NEW YORK (AP) _ When archeologist Ian Graham heard last fall that a U.S. art collector planned to sell a 1,000-year-old Mayan artifact, he thought immediately of the saw marks on the front of a limestone monument he unearthed in Guatemala in 1971.

The 7 1/2-foot monument of a standing man was missing a rectangular section that had once decorated its chest. The one about to be sold sounded a lot like the stolen fragment.

``I knew that that was the piece,'' said Graham, who works at the Peabody Museum of Archaeology and Ethnology at Harvard University.

He immediately notified the Guatemalan consulate, which announced today in New York that the piece had been recovered and would be returned soon to its Central American homeland.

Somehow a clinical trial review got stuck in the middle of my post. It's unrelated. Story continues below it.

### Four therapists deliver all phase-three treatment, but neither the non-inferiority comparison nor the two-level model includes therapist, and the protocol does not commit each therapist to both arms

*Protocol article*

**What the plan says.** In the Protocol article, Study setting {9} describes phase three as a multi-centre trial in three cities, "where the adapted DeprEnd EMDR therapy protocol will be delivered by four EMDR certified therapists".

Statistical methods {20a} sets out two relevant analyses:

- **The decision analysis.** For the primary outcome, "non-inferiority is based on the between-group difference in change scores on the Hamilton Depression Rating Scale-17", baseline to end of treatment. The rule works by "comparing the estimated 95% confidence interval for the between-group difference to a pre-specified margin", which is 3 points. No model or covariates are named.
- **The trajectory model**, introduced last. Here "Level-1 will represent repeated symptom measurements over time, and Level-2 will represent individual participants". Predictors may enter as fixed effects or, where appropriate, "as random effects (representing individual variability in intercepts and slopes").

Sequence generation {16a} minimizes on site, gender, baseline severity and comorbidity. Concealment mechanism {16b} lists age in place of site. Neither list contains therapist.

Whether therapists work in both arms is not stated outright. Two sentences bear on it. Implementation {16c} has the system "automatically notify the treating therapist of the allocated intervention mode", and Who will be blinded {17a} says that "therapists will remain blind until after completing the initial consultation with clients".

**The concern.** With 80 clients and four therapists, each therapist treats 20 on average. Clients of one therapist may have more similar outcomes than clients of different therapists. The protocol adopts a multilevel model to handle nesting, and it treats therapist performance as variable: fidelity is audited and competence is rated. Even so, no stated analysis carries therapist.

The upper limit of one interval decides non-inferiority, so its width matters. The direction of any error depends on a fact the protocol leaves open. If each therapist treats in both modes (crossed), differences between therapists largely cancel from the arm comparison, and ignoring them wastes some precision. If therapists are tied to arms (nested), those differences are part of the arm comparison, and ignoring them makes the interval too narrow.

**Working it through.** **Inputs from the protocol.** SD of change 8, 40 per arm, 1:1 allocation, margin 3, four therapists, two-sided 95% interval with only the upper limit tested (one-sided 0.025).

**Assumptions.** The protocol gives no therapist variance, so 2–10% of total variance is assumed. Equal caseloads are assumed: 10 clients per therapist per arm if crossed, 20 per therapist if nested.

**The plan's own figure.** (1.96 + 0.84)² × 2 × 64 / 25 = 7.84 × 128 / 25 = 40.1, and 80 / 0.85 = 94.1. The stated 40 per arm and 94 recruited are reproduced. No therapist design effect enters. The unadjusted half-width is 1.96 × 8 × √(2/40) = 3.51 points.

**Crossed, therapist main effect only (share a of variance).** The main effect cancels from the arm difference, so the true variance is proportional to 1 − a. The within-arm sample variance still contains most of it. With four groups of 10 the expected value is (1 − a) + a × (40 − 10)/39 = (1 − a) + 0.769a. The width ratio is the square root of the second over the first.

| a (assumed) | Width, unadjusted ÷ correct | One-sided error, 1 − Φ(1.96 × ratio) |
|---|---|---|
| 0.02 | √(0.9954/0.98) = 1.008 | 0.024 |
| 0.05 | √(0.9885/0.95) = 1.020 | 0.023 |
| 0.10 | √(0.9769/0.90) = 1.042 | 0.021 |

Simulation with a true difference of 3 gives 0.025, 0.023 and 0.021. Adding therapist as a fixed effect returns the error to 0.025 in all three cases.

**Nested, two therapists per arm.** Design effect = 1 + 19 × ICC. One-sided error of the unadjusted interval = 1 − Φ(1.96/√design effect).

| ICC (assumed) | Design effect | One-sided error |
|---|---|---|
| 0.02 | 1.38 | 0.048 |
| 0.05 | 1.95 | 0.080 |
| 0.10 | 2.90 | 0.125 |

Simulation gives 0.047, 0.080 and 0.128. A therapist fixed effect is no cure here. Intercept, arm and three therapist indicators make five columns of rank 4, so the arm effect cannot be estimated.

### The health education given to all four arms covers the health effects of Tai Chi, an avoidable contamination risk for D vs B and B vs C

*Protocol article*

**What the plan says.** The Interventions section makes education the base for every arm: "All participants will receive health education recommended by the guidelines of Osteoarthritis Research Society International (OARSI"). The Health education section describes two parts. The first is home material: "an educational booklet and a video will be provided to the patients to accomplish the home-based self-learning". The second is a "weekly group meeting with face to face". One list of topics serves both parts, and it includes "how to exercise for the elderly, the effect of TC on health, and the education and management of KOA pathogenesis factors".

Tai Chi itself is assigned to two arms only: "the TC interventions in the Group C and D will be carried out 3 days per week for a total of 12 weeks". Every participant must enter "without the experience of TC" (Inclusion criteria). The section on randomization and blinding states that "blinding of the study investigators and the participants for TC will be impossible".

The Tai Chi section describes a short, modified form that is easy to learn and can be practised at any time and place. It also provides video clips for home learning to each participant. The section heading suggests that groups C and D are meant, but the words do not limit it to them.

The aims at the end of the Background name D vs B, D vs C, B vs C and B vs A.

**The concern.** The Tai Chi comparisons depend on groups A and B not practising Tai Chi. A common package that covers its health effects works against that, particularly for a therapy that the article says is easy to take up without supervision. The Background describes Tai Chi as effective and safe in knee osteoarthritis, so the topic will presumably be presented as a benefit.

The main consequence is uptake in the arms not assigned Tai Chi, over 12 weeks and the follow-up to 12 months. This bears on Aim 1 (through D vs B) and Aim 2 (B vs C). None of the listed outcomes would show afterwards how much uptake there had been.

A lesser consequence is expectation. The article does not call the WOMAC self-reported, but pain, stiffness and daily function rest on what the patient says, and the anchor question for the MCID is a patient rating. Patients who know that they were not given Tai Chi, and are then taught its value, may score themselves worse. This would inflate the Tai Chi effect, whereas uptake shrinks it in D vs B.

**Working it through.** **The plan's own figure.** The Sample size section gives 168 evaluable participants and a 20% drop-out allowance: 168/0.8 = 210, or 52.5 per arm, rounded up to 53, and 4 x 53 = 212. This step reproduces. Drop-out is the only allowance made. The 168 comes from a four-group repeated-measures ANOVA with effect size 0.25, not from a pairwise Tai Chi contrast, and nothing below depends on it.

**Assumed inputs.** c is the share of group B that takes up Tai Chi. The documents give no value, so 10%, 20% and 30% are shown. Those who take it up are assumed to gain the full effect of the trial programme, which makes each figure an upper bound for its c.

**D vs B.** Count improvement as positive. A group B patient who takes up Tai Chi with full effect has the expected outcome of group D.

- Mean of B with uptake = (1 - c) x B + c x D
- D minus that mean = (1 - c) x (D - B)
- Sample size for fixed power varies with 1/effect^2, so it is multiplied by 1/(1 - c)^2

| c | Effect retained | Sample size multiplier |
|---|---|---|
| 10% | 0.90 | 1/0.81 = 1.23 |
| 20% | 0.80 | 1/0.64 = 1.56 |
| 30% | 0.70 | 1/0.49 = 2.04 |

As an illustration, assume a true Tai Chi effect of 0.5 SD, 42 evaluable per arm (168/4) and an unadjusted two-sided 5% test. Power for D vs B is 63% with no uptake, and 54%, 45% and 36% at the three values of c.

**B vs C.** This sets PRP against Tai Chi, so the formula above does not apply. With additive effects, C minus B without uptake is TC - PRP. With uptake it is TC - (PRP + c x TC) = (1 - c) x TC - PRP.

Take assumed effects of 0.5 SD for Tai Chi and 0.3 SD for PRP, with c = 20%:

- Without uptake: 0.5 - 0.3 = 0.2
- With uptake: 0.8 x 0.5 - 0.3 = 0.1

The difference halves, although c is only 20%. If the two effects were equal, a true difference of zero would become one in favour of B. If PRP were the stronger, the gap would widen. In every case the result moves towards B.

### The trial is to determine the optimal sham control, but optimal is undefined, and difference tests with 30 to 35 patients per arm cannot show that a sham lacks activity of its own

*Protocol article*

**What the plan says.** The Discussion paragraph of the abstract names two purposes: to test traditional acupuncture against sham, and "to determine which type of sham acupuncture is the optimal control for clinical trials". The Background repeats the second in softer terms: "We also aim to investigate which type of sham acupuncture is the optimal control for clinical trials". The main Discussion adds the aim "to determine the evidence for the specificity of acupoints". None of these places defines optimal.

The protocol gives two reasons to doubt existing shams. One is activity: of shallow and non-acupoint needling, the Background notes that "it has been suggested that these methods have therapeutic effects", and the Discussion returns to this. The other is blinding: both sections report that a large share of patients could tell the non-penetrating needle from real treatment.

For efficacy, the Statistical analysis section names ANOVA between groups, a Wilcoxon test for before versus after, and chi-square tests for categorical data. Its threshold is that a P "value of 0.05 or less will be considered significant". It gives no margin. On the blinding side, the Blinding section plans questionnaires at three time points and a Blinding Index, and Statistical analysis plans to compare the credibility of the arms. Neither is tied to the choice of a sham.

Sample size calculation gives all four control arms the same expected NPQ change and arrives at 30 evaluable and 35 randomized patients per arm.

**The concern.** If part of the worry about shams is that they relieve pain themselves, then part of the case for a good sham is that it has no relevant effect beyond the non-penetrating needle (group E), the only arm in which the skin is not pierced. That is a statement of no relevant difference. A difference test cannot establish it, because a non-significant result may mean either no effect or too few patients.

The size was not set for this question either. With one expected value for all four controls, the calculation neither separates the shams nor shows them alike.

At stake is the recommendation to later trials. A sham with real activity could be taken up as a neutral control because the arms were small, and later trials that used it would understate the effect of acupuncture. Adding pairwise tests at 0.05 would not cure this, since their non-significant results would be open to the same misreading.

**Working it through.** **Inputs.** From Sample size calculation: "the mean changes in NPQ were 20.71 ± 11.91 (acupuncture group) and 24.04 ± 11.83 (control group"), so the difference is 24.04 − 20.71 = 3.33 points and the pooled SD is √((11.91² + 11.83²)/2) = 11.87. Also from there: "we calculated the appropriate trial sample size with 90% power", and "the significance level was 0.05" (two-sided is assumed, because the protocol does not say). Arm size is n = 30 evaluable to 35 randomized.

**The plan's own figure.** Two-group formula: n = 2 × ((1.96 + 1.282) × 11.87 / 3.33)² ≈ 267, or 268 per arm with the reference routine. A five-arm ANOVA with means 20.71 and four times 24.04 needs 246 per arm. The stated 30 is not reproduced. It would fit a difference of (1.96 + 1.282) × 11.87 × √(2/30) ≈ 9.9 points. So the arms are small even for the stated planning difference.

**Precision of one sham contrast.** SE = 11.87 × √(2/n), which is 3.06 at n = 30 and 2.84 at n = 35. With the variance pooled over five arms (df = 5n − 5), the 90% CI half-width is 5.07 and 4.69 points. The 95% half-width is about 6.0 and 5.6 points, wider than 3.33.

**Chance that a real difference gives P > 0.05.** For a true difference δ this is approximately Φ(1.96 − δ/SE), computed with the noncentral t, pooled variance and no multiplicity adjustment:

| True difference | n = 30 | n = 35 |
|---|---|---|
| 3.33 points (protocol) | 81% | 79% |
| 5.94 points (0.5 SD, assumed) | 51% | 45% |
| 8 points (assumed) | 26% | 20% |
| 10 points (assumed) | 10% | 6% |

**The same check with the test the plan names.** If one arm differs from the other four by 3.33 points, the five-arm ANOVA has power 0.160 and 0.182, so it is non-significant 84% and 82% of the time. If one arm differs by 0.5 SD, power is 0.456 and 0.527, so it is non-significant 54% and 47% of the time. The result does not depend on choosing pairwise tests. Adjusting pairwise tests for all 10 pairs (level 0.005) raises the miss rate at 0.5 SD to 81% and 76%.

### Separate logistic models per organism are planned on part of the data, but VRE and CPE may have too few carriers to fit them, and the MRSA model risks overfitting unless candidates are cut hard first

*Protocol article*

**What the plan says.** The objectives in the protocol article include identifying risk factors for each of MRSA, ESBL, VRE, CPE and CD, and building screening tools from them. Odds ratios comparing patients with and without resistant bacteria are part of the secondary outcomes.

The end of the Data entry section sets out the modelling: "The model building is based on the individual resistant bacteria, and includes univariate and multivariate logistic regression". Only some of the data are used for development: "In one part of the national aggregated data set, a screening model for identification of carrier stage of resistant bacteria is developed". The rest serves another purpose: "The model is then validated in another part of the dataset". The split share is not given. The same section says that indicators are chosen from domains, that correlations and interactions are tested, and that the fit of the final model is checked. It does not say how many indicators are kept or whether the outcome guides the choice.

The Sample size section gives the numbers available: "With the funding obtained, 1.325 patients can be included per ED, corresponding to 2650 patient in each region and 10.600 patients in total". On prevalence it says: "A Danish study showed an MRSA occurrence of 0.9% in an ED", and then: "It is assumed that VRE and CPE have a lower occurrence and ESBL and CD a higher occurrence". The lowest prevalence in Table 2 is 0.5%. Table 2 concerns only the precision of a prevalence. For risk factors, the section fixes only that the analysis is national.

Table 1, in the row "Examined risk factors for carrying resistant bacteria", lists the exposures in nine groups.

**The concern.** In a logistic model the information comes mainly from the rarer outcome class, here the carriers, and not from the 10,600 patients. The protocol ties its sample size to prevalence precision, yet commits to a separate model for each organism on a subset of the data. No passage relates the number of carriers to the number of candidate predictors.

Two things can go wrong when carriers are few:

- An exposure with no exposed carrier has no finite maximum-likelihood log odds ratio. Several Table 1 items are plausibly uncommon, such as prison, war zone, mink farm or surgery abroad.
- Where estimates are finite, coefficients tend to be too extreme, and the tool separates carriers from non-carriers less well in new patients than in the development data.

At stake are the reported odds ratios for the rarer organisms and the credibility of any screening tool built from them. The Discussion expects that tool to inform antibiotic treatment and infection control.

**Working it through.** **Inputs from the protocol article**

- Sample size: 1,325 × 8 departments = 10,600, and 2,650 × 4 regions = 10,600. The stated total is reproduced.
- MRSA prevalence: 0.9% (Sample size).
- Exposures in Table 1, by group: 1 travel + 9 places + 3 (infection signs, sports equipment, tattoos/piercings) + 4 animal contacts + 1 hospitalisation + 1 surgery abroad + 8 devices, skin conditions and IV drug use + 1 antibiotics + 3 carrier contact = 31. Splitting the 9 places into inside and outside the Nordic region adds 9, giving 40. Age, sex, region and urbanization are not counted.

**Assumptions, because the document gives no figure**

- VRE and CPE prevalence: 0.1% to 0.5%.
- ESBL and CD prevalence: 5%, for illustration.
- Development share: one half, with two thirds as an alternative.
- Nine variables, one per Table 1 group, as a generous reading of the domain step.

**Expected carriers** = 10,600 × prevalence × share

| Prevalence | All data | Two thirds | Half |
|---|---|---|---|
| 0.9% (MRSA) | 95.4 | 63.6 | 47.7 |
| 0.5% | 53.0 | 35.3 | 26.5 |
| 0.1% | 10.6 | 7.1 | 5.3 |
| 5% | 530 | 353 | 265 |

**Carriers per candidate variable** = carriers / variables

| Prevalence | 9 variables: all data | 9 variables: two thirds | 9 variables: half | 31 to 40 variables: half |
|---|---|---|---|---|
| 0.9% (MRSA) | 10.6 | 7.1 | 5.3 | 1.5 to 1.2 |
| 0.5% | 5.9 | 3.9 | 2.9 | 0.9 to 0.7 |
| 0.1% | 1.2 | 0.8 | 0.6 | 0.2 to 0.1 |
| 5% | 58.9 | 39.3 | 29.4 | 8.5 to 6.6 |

``For us, it's an invaluable treasure because it is a part of our history,'' said Guatemalan Consul General Fabiola Fuentes Orellana. ``It's priceless.''

Graham discovered the damaged statue in 1971 in northern Guatemala. Where its carved stone chest ornamentation should have been, he found just the flat surface left by thieves' saws. The chest piece had probably been stolen about five years earlier, along with other items, he said.

The Guatemalan consulate had its lawyers alert U.S. Customs. Howard Spiegler, a lawyer for the Guatemalan government, then spoke to the collector, who agreed to return the piece, Spiegler said.

Spiegler would not discuss how the American collector, whom he did not identify, had obtained the artifact. Neither he nor Graham could estimate the value of the recovered piece.